It isn’t hyperbole to point out that what we’re dealing with on Heart’s Ease is something that reaches into the distant past of the rural labouring class. But that isn’t why it’s good; no, it’s the sheer enduring potency of the material, the magnificent austerity of the delivery and arrangements.
Contorting percussive grooves into meticulously crafted experimental pop arrangements, Room For The Moon is fluidly expressive.
You have to lean into Man Alive! to receive its message; it won’t come to you, but what lies in wait if you do is the dark, harsh truth. King Krule is one of the few artists ready to stare it in the eye.
There’s a dichotomy at the heart of records like this. RTJ4 is a stark reminder that the consumption of art as either entertainment or cultural document are two inseparable actions.
In reality, Set My Heart On Fire Immediately burns with passion – desirous of musical exploration at every turn, but more crucially, driven by a craving to wrestle with issues bigger than himself.
While such a bold departure in sound should be applauded, with Renegade Breakdown Marie Davidson has created an album that misses more times than it hits.
This record will earn the cultish acclaim coming its way.
An album that’s as complex and compelling as anything he’s ever made and while it doesn’t provide the instant gratification of its predecessors, Suddenly still has that intangible quality that’s characterised every Caribou album to date.
For a sophomore EP, Wicked City packs the oomph of a debut. It’s bold and declarative, while also retaining a sense of mystery.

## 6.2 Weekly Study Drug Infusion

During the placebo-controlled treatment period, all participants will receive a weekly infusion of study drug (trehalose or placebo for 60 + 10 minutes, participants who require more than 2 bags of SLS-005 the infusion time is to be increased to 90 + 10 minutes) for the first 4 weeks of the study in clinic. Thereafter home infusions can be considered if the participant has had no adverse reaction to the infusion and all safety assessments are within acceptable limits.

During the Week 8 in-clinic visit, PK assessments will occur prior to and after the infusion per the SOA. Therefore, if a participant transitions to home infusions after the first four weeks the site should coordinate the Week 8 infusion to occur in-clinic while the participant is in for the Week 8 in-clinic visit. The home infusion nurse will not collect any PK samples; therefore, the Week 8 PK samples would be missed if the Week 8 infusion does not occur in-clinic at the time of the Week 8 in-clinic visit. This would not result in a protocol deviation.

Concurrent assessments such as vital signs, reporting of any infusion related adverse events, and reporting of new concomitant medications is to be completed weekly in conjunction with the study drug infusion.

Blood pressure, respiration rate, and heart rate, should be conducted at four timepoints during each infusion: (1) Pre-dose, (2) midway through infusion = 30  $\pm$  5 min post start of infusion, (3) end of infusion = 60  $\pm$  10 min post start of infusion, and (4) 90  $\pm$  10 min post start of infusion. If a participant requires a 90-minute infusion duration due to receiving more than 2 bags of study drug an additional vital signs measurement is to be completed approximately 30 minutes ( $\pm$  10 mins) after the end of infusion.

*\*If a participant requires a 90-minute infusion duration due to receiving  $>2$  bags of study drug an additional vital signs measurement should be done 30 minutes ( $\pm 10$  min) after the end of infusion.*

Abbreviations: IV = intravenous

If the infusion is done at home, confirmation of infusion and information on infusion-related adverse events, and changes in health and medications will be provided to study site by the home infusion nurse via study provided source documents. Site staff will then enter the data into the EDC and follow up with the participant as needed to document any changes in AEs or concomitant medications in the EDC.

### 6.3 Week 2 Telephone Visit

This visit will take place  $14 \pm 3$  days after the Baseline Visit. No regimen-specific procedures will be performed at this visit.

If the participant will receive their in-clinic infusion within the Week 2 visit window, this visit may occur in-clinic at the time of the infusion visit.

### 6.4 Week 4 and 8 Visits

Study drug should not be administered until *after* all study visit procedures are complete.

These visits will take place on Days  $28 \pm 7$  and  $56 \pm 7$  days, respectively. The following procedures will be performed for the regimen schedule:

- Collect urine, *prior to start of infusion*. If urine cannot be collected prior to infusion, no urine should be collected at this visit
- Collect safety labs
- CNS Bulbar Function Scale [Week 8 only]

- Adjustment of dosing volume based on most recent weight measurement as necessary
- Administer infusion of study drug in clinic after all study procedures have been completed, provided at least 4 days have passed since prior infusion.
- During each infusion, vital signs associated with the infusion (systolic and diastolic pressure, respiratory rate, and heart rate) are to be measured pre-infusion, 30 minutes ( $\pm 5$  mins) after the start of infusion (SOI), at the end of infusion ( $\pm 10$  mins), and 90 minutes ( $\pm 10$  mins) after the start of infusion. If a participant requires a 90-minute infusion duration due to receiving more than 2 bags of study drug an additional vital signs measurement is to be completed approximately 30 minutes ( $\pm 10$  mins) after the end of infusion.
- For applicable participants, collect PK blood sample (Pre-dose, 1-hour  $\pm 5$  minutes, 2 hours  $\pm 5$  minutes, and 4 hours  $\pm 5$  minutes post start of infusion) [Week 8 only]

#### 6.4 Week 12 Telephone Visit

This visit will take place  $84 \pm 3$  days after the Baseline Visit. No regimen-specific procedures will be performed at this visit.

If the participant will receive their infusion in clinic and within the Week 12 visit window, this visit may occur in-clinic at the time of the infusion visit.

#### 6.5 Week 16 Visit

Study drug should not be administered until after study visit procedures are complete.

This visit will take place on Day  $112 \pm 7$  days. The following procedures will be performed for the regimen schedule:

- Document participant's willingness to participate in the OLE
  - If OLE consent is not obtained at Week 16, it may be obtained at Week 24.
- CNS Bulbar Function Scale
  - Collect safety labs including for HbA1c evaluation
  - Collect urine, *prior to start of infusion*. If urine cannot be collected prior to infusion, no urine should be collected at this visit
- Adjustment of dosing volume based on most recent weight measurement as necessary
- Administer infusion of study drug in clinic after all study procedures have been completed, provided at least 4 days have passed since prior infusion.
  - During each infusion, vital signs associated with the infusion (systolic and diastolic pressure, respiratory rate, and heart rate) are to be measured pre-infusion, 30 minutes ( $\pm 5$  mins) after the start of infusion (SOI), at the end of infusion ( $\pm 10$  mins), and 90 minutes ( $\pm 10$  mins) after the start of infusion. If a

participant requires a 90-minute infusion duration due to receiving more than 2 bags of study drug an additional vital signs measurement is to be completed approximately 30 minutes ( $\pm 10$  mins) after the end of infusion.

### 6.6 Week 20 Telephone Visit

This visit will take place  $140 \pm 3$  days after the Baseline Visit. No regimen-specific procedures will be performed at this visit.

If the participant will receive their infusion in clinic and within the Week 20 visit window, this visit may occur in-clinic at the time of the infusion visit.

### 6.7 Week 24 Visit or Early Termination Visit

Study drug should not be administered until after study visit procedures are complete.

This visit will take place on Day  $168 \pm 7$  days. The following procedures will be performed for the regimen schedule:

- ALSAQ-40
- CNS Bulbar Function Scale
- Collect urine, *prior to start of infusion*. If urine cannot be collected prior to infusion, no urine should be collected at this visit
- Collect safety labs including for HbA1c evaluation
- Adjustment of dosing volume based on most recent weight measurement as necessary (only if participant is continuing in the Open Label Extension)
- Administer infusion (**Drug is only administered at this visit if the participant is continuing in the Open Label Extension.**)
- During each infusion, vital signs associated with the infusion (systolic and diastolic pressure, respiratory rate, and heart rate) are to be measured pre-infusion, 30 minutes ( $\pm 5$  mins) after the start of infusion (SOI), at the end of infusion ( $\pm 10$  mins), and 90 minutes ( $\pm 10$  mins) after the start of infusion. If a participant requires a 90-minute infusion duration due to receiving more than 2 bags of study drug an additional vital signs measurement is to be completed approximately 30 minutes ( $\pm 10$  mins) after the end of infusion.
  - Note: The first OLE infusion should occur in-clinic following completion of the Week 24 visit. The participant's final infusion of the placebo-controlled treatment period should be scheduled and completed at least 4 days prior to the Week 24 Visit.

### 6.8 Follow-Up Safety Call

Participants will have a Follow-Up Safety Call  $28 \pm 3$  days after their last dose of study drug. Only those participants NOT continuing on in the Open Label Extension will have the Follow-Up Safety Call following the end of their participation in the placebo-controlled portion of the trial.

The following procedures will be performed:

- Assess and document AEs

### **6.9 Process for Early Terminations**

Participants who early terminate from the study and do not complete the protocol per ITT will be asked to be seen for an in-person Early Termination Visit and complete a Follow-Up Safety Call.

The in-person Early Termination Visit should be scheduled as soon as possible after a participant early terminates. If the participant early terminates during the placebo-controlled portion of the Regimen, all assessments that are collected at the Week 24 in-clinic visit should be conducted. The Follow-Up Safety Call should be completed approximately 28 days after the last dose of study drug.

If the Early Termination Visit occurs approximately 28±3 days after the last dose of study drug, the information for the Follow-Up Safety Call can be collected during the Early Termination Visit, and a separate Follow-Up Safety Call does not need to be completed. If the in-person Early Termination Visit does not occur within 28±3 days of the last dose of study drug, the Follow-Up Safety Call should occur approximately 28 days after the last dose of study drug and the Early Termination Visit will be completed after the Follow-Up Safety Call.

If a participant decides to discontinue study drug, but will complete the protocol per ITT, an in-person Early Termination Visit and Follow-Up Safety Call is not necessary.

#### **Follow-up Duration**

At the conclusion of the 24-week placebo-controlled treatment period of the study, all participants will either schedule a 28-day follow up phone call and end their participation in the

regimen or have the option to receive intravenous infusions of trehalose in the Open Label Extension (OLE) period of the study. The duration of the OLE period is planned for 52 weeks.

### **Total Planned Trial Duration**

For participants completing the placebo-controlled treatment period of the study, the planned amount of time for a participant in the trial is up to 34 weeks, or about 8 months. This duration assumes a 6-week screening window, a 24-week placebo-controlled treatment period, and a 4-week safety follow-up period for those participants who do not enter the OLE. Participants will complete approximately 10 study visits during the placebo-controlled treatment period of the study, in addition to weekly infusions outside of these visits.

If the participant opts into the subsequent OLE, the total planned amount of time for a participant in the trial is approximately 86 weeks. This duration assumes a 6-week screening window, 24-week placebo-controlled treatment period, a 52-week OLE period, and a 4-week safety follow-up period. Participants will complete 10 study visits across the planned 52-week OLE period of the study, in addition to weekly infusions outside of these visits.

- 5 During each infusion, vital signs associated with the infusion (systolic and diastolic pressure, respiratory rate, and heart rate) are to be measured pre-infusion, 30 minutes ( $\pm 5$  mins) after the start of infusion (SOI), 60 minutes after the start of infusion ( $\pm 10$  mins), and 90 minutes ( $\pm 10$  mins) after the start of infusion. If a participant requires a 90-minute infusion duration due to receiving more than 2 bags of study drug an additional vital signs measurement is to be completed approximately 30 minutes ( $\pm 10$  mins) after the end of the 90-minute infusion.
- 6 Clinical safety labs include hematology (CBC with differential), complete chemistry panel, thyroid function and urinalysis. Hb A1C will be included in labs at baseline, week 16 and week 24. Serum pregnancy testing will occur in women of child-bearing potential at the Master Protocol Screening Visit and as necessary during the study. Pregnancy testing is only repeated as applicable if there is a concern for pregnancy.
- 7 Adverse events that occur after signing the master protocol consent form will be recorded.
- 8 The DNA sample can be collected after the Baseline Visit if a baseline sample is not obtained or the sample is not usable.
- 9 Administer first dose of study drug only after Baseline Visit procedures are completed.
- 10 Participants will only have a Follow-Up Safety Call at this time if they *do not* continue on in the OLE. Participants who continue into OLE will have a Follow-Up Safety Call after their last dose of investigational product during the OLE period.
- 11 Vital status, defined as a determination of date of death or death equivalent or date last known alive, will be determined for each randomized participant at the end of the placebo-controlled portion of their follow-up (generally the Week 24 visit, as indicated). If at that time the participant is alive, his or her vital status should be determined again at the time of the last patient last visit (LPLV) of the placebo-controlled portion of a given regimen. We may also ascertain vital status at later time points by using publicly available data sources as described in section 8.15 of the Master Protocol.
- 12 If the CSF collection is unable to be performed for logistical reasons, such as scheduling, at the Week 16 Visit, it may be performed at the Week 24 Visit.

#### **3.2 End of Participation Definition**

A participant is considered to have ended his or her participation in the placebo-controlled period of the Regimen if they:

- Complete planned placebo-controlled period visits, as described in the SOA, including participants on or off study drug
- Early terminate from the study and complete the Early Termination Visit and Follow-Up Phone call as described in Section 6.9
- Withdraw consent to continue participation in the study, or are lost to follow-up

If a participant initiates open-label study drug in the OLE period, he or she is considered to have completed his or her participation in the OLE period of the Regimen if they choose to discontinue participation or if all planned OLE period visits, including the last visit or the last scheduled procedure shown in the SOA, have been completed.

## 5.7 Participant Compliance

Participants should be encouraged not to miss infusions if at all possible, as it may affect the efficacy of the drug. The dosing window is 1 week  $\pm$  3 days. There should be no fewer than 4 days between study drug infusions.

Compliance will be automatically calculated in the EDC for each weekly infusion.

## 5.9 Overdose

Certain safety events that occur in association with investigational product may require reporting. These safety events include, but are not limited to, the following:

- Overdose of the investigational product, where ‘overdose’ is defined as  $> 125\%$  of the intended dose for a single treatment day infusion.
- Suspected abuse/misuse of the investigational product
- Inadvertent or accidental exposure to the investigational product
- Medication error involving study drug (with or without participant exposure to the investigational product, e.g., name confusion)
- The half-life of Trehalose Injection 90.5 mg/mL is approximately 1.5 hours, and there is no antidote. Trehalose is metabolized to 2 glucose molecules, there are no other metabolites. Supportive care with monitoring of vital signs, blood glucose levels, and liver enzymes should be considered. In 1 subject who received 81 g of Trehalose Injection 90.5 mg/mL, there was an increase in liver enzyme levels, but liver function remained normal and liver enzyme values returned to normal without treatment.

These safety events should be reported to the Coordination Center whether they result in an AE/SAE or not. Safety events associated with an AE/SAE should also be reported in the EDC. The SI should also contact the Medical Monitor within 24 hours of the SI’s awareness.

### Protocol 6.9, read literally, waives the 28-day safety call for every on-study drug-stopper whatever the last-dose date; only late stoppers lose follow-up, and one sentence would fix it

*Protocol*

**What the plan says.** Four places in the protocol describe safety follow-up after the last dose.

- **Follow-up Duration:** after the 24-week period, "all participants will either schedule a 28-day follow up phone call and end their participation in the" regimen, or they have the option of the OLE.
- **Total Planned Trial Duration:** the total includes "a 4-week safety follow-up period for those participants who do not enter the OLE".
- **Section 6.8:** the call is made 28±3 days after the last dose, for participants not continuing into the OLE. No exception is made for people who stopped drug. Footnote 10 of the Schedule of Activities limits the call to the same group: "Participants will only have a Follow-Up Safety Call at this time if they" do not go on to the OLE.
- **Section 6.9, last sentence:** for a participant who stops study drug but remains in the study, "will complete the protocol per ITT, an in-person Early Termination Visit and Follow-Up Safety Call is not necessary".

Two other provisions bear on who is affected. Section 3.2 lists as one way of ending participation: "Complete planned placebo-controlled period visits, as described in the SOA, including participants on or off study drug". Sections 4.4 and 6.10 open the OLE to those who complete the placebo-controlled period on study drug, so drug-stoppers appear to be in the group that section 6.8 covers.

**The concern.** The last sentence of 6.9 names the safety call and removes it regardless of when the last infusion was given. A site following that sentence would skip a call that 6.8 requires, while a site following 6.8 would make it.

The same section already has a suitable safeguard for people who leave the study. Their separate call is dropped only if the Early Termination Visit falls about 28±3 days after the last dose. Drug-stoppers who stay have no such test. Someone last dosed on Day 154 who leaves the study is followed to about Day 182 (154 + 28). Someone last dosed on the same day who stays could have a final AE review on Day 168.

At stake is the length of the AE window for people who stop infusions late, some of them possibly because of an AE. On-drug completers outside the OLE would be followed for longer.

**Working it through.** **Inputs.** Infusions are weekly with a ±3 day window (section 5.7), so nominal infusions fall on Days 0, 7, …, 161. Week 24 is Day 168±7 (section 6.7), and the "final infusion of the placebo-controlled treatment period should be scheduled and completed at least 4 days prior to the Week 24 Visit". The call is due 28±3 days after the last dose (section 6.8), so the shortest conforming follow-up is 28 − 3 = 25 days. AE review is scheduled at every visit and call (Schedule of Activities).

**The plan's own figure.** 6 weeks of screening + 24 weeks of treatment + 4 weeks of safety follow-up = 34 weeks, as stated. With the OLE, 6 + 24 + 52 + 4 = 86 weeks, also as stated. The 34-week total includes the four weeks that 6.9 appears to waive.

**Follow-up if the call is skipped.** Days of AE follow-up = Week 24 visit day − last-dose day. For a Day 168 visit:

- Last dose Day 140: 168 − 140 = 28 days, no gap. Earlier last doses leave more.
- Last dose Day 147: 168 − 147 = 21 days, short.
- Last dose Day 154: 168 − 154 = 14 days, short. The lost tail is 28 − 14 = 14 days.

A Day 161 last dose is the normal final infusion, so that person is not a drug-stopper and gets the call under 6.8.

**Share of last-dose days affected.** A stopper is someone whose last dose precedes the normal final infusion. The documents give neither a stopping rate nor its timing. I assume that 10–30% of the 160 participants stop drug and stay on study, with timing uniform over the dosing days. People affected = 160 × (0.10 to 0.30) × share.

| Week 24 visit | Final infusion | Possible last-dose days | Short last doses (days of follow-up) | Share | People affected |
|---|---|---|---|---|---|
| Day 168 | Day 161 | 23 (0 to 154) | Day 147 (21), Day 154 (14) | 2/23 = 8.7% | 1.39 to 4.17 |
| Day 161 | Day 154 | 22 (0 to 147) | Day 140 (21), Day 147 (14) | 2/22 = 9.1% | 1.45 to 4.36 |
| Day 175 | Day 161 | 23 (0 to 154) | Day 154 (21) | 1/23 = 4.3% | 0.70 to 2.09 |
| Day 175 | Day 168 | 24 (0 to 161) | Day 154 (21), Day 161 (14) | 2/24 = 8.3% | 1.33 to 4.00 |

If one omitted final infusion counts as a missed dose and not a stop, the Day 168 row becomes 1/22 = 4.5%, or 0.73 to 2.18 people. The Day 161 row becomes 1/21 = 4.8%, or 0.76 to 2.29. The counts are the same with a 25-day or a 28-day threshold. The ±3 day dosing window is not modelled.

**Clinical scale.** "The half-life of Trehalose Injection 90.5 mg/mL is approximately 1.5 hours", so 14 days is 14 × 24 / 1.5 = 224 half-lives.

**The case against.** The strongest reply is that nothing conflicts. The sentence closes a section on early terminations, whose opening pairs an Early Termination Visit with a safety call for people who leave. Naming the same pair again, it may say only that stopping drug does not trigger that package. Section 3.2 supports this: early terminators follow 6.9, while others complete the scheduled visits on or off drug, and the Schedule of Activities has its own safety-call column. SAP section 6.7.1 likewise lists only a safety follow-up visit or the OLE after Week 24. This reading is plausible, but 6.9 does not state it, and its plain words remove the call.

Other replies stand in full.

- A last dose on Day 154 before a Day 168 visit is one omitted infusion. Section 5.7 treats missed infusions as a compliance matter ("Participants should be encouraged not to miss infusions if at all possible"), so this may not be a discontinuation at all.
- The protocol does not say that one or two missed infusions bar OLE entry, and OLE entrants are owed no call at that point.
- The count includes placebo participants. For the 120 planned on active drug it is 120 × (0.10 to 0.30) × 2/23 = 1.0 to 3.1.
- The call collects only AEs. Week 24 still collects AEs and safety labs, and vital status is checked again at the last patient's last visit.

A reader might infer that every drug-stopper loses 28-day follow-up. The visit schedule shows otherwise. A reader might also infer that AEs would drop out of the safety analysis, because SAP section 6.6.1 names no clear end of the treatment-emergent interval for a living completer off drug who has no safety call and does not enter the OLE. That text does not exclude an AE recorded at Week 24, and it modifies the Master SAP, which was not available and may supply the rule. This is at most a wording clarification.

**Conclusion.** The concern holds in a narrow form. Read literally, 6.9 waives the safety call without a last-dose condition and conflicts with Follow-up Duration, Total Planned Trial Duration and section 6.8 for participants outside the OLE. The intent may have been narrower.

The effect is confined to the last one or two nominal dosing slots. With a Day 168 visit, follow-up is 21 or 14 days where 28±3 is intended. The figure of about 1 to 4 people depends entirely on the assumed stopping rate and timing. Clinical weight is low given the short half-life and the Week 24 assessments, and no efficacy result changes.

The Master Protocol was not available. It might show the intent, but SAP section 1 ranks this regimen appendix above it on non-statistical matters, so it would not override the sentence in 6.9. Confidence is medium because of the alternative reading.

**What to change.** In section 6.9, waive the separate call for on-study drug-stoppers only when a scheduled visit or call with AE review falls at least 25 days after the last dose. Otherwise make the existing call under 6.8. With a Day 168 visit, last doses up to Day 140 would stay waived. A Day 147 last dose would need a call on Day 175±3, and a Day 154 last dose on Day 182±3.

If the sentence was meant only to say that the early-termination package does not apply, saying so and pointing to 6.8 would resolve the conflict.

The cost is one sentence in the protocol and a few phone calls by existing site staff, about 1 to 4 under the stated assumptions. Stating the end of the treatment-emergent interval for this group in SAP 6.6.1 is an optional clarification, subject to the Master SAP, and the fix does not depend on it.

Split into two parts, the intent is for us to explore the “grey” in-between songs, spaces and words. It’s the kind of artistic abstraction that’s easily dismissed, but with Sumney’s energy sparking throughout this meandering collection of tracks, it’s hard not to be a little suckered in.
Throughout, Crack Cloud delight. Pain Olympics is an incendiary snapshot of a real musical force.
There are too many simultaneous ideas, too much comfort in saturating the sound palette throughout Heaven to a Tortured Mind for it to have mass appeal, and yet it is that very freewheeling experimentation that makes it such an intoxicating listen.
With the British Asian point of view remaining among the most under-represented voices in contemporary music, someone of Ahmed’s profile being willing to write with this level of conscious clarity demands everyone’s attention.
The tumult and churn of Out in the Storm must now feel worth it: this stunningly pretty ode to recovery is Crutchfield’s finest work, and possibly her masterpiece.
Throughout, Clipping stun and shock with their most complete work to date, and Visions of Bodies Being Burned proves the group to be as dynamic as they are devastating.
This is an awkward record in places, but then, so is Bridgers; her sheer force of personality remains her greatest asset, and it’s more than enough to carry Punisher over the line.
Like all the best pop albums, it doesn’t concern itself with being too clever, too cool or too serious, and it conveys that intent brilliantly: raising smiles, moving limbs, hearts aching for something more.
Ultimate Success Today is thought-provoking, distinctive and testament to the boldness of post-punk in the present day.
Simply put, if Free Humans was a film, then it’d be The Goonies directed by Werner Herzog. It’s a surreal, heartwarming adventure through the hedges and hedgerows of Britain’s musical fringes – an absolute masterpiece.
It’s this independent mindset and unapologetic disposition that makes Maidza a magnetic personality, making Last Year Was Weird, Vol. 2 an essential chapter in her musical career even as it still only begins to take proper shape.